Again, this isn't as much a critique of your actual code. This "review" is meant more as a sort of "consider this, how would you fit it into your current model?" type of deal.

In response to comments:
You probably realized that you've chosen a hideously complex thing to try and represent in a relatively simple hierarchical structure. I would, however advise you to not try and use the CelestialObj base class as the only base-class, to extend on to represent well, the entire universe basically.
If you did that, then the only suitable class name would be class BigBang, which, by definition, would have to use multiple inheritance, inheriting both from the Quantum, Matter, DarkMatter, Space and tons of other classes, and would have to implement the Chaos interface. Depending on who you ask, you'd probably have to use the God template, too. Save yourself the trouble, and just use a set of base classes:

  • CelestialObj is fine, and can be split up into 2 main groups: ReflectingObj (ie: bodies that don't emit light: planets, moons, asteroids) and FusionObj (suns in various stages, including dying suns, neutron stars, pulsars and... The core of a black hole. Everything that is either the remains of a star or that consumes light/celestial bodies).

  • Cluster: A base class that is either vector-like or doubly linked-list like you can feed CelestialObj instances to, to form SolarSystems, Galaxy's and the actual BlackHole class (because black holes can have light in orbit around it. Light has dual properties (energy and matter, so if you want: create a separate class for this tricky little bugger)
    Special cases of Clusters include, for example, Constellations, as they can be a group of stars, combined with galaxies (ie the constellation Orion). The members of a constellation might be too far apart for any of its members to influence the other, so this cluster doesn't have to provide methods for member-interaction, but it should be able to group instaces of CelestialObj alongside Cluster isntances.

  • \$\begingroup\$ This is glorious! Thank you! I will definitely take this into consideration and rename/reorganize some structures, because I will be adding larger objects later in the project life cycle. Thank you for the informative and thorough response! \$\endgroup\$ Commented Jun 25, 2014 at 7:41
  • \$\begingroup\$ @JhomasTefferson: I've been thinking about this one issue: binary systems... I can't work out an easy way to implement those in your current class hierarchy... If you don't want to change too much, you might end up with dreaded multiple inheritance (class BinaryStar : public Star, public Galaxy or something), so you can have more than 1 star, and add a solar system. But you're bound to run into the diamond problem. I know: it's a rare thing, but I'd like to know how you'd tackle this \$\endgroup\$ Commented Jun 25, 2014 at 7:50
  • \$\begingroup\$ Oh sorry, I must have missed this. When I read your comment I was actually grinning. Good find. I wouldn't know how to implement that just yet. To avoid diamond inheritance, I'd have to declare the inheritance as ` class XXXX : virtual public YYYY`. I'm still relatively new to C++, so I'm learning as I go along. \$\endgroup\$ Commented Jun 26, 2014 at 21:29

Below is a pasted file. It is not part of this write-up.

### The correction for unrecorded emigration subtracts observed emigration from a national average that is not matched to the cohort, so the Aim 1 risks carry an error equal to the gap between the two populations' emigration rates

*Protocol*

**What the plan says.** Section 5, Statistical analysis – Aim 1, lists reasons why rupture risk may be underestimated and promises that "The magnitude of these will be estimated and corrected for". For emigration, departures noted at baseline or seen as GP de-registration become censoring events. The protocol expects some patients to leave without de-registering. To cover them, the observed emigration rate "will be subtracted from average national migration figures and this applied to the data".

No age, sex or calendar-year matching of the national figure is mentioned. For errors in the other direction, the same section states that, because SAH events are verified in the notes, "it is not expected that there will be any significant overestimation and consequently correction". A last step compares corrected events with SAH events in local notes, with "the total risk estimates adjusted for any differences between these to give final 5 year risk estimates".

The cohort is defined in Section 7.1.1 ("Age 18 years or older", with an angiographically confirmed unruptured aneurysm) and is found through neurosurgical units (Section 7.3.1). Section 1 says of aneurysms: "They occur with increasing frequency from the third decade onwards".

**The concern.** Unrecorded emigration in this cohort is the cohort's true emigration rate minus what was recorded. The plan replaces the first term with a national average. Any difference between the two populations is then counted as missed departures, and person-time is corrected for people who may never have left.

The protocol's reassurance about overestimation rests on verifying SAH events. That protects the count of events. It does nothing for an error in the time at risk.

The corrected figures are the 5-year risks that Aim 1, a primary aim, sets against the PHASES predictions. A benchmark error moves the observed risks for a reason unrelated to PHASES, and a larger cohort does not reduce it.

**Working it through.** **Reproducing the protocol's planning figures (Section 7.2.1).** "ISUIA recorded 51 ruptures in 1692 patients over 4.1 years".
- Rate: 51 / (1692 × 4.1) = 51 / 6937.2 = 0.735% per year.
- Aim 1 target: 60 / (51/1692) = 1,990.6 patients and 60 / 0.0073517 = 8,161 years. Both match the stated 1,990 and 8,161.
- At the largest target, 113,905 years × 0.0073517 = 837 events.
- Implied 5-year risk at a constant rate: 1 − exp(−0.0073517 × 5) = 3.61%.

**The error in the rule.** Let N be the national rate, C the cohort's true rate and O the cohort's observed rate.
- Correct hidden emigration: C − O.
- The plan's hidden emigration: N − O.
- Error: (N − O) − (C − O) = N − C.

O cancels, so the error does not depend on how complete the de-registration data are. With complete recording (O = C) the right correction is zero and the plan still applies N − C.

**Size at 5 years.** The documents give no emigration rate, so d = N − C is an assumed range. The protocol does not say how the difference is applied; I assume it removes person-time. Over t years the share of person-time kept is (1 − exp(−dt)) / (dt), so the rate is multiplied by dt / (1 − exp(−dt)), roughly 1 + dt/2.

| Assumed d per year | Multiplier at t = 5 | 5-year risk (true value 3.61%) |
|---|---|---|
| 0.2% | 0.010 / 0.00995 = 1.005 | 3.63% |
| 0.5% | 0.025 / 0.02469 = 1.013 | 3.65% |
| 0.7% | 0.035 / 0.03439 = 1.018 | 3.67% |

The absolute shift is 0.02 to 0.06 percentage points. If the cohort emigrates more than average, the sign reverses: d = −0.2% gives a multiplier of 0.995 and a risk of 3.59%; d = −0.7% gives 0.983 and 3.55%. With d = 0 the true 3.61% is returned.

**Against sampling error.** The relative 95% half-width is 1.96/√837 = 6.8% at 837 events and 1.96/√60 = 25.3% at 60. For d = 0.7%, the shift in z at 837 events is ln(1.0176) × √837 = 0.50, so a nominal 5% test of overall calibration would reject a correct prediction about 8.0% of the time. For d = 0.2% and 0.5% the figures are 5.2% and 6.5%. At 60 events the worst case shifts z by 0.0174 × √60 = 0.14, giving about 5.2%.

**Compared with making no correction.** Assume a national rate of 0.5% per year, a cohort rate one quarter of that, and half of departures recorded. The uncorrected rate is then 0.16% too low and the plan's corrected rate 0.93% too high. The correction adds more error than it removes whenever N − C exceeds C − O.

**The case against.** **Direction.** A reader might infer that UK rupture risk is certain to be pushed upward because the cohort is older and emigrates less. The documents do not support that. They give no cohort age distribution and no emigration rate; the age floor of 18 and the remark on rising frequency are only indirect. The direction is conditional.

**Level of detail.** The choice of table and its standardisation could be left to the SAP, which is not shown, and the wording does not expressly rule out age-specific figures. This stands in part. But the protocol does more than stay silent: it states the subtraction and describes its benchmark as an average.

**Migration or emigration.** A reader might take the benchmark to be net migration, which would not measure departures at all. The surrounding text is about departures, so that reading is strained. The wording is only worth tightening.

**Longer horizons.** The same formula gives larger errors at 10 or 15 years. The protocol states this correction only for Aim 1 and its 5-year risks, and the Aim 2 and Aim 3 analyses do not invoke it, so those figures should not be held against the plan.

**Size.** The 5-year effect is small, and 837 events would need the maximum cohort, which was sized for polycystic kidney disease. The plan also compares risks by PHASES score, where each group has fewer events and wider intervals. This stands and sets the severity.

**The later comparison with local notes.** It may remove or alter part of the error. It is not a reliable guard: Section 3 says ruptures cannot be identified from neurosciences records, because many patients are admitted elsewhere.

• \$\begingroup\$ Also, as far as the naming goes, what term can be used to commonly describe Planets and Moons? As you've said, CelestialObj is too generic, as is CelestialBody. Whatever term I think of that can be applied to Planets/Moons/Asteroids and their derivatives, can also be applied to galaxies as a whole (AstronomicalObj/Body, etc). It'll definitely help clear up my structure. Also sorry for this being the furthest thing from programming related, lol. To further this, class OrbittingCelestialObj : public CelestialObj also applies to galaxies/solar systems, as they all orbit around a center of mass \$\endgroup\$ Commented Jun 26, 2014 at 21:37
  • \$\begingroup\$ @JhomasTefferson: lol, you're relatively new to C++, but you really have chosen to pour a very complex thing into a strict hierarchical structure :). The fact that basing everything on a very generic CelestialObj is no problem. I meant to point out that your implementation of aCelestialObj was too limiting, and couldn't accomodate things like galaxies and nebula's. Perhaps you could consider changing the approach angle \$\endgroup\$ Commented Jun 27, 2014 at 9:46

Recursive type definitions are common. The thing to remember is whether or not your model whatever you're modelling. In you case ask yourself

  • whether a planet is a celestial object
  • whether a moon is a celestial object
  • whether a planet can have moons

of course the answer is yes to all three and that proves your model is sensical from that respect. Last question would then be "Does my chosen platform allow me to express this model" and the answer to that is also yes.

In a more generalised form. When you consider inheritance ask your self whether there's a "is-a" relationship between objects of the derived and base classes. If the answer is no don't use inheritance. If the answer is yes it's a candidate for inheritance (doesn't mean you should always use inheritance though). For members as yourself whether the containing model has a "has-a" relationship to the contained model in the real world. If not don't included it in the containing model. If yes consider composition a candidate


There is no dangerous issue with that code. It would be even okay if you had a direct Moon member, instead of having a vector of Moons (this is worth noting, because with a vector (just as with a pointer), the actual Moon object is not in the same memory region as the Planet object).

There might be some performance issues (and/or surprises) though, as you’re copying Moons when you’re pushing them into the vector. You might want to switch to std::unique_ptr if that behaviour is not desired.

Otherwise, it looks intuitive and okay to me.